Considering that the number of homes on the market hit an all-time low in December, an influx of homes for sale is sorely needed. Luckily, it appears that help is on the way.
According to new data from the Census Bureau and Department of Housing and Urban Development, new home construction increased in December, hitting a pace not seen since late 2006.
Per the government data, housing starts (defined as construction beginning on a new home) increased 5.8% in December over November’s total. But a closer look at the data shows that housing starts at December hit the highest point in 14 years.
According to National Association of Home Builders Chief Economist Robert Dietz, the pace of single-family homes being built in December was the highest since September 2006.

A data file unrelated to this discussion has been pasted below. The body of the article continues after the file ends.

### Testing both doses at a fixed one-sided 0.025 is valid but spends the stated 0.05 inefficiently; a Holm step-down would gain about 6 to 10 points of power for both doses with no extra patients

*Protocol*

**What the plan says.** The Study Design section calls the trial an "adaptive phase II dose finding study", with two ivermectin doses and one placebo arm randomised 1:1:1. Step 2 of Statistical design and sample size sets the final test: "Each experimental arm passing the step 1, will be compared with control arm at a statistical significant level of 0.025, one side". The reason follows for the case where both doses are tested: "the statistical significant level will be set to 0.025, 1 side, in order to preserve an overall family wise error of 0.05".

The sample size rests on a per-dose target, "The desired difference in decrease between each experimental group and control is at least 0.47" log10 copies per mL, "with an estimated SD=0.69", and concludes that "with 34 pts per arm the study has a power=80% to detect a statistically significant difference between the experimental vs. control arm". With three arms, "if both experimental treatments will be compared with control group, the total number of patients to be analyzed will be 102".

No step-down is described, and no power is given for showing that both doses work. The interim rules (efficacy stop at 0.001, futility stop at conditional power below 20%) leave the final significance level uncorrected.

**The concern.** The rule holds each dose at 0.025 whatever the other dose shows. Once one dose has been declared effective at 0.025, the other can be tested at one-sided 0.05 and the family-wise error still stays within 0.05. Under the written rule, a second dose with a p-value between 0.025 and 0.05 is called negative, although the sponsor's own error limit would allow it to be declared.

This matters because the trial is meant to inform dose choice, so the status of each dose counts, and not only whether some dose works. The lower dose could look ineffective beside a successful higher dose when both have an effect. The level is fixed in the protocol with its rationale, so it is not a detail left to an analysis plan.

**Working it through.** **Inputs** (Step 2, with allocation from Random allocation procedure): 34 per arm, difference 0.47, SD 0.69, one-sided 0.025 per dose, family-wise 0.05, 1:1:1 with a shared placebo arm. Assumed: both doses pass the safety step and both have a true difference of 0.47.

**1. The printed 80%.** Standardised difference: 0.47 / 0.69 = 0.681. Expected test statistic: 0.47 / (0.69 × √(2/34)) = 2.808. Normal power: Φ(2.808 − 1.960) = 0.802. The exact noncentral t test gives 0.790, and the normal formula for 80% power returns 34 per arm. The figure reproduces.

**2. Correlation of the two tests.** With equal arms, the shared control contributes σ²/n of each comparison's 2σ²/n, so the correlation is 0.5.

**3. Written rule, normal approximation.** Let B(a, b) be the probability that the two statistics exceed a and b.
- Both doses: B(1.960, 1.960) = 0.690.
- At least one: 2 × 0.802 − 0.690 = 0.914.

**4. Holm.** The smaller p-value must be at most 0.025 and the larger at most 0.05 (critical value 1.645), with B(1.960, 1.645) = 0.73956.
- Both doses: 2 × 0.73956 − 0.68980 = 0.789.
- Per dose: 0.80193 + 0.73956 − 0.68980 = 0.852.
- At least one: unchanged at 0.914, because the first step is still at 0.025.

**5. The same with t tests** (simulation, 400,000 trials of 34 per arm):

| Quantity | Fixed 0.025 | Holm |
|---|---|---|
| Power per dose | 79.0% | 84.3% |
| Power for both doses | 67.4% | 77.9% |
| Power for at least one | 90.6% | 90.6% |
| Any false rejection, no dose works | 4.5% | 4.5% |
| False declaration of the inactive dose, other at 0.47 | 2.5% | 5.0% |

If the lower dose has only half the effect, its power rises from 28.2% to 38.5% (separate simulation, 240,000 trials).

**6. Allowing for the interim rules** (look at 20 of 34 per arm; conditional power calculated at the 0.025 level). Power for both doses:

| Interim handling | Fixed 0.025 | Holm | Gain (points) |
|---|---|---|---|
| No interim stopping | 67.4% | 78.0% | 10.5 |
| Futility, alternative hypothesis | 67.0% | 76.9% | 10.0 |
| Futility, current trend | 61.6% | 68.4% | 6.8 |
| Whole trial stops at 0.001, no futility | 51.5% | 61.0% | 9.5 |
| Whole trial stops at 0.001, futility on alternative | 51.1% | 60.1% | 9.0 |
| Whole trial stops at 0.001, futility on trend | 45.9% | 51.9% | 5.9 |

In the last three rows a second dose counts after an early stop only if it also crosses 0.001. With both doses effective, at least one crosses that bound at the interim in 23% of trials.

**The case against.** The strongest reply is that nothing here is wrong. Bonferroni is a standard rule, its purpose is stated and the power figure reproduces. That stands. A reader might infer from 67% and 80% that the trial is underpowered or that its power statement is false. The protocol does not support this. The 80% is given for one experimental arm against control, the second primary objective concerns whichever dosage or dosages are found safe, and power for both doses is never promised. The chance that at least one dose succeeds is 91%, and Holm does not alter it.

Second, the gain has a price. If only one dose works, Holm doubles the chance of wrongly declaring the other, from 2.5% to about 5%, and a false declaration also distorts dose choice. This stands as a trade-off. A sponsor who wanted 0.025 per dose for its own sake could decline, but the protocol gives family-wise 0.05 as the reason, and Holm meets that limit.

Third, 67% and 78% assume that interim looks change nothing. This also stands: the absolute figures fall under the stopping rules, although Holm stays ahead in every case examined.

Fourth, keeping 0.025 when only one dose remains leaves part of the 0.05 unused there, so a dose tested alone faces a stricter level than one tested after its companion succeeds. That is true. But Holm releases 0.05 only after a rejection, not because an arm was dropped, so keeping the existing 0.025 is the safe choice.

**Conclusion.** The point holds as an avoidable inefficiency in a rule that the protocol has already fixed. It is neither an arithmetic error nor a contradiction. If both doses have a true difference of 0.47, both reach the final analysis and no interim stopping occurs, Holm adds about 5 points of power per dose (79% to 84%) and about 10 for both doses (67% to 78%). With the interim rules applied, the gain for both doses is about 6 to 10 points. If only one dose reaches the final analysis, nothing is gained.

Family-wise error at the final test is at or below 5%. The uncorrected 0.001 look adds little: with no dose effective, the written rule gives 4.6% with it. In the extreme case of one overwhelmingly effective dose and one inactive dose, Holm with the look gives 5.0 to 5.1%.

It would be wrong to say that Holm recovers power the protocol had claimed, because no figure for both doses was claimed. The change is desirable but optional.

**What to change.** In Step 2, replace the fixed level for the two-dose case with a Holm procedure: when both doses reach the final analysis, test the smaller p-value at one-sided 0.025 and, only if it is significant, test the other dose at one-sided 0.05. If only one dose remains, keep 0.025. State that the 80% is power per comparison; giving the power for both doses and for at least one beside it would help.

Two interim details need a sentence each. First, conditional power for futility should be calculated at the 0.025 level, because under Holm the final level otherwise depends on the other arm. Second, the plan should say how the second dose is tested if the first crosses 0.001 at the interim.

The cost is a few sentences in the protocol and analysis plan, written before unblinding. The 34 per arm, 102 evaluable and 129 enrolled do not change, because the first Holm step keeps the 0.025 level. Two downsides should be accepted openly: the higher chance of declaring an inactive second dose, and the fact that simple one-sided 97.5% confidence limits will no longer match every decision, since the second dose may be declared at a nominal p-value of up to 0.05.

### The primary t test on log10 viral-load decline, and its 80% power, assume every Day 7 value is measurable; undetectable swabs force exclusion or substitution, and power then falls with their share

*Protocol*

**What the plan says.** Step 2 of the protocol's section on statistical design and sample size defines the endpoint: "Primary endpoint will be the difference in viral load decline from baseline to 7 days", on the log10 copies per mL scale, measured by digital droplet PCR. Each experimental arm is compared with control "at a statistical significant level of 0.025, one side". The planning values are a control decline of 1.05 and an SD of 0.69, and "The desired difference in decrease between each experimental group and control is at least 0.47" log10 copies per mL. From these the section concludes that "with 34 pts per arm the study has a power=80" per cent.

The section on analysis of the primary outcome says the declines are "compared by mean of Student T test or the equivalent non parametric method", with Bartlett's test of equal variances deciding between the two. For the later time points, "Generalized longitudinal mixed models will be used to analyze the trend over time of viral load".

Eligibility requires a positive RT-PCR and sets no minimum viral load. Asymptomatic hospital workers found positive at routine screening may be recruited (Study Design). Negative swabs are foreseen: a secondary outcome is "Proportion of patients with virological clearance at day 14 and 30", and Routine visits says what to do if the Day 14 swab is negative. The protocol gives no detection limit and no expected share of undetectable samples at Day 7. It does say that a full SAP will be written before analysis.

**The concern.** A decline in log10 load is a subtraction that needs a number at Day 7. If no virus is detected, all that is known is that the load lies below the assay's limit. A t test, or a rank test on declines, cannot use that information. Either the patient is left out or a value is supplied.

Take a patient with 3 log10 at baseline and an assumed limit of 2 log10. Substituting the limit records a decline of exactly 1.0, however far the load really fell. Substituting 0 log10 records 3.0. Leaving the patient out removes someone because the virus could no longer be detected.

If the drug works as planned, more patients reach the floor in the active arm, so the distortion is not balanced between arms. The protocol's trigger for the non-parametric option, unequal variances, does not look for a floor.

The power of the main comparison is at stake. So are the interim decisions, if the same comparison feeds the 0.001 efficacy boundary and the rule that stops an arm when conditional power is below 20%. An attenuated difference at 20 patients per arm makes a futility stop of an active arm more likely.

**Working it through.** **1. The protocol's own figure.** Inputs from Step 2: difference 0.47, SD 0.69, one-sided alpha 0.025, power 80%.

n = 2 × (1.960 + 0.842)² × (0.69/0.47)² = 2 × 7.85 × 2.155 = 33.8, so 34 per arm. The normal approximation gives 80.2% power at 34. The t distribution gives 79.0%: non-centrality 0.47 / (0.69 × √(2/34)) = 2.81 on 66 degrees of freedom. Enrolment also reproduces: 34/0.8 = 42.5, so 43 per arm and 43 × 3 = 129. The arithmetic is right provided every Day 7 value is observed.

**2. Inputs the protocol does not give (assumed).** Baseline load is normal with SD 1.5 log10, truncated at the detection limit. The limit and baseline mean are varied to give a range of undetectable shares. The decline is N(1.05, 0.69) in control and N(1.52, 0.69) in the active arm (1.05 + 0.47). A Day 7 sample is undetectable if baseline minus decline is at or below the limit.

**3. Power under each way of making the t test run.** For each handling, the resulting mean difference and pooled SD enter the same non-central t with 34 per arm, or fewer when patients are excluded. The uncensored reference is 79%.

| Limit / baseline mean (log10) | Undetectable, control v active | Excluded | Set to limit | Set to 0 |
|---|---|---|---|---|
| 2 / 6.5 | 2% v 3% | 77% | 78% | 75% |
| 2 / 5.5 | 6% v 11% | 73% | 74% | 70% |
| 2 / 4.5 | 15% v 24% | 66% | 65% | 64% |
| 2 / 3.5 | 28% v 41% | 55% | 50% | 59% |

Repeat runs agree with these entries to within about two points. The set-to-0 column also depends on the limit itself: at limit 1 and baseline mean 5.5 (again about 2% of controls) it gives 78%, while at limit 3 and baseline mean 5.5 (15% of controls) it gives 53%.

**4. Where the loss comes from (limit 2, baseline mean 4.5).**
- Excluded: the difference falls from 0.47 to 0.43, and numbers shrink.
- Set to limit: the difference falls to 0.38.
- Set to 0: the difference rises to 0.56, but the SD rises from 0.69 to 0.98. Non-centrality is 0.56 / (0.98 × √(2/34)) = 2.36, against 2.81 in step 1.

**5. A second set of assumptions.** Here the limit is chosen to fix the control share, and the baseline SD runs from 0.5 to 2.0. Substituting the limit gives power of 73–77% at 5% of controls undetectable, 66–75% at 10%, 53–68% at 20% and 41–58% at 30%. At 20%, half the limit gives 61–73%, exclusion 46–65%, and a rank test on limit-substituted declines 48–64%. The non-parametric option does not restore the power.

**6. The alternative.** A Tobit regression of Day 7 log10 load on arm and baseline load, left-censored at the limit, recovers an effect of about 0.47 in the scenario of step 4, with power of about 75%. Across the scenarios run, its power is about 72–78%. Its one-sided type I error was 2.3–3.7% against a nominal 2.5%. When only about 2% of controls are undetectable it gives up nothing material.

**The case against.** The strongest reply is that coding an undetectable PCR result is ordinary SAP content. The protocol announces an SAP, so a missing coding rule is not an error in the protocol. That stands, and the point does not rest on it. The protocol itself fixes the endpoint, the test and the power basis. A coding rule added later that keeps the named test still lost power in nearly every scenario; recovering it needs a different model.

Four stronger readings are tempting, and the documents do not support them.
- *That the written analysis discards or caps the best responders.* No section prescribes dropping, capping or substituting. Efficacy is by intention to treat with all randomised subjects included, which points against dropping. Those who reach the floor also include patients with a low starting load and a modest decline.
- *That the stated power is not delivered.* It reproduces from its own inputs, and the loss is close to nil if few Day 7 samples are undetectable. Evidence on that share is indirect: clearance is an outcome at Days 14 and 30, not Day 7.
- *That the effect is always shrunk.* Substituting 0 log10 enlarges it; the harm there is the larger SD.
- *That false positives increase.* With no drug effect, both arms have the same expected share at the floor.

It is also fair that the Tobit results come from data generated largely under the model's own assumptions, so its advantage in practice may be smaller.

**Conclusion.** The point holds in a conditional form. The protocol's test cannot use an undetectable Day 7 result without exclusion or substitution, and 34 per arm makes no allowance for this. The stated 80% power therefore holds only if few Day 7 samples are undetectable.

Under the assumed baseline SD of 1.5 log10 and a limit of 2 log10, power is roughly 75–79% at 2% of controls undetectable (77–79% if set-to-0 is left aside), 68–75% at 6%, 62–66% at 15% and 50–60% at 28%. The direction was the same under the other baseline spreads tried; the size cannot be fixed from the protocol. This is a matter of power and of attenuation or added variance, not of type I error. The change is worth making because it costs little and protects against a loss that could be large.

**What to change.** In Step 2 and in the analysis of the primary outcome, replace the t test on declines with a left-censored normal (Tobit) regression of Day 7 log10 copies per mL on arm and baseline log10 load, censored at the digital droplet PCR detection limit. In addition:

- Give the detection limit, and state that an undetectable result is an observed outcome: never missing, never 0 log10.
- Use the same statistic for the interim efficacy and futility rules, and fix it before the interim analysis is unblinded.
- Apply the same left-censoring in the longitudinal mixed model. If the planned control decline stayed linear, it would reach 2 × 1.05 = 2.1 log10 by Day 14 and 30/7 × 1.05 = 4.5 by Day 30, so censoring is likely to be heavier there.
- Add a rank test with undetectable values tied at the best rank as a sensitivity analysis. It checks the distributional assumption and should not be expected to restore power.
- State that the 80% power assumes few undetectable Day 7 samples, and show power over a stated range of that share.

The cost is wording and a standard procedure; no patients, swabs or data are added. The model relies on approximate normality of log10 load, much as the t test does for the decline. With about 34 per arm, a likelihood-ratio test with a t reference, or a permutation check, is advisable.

Housing starts are measured on an annual rate. The December reading of 1.34 million single-family housing starts is the number of houses that would be built if construction continued at December’s pace for the next 12 months.
Bottom line is that construction of new homes accelerated in December at a time when housing needs more inventory on the market.
Overall, the number of single-family housing starts rose 11.7% in 2020 compared to 2019, a trend Dietz believes will continue in 2021.
“While NAHB is forecasting further production increases in 2021, the gains will be tempered by ongoing supply-side challenges related to material costs and delivery times, a dearth of buildable lots and regional labor shortages that continue to exacerbate affordability woes,” Dietz said.
And with demand for new homes remaining elevated, those new homes can’t come on the market soon enough.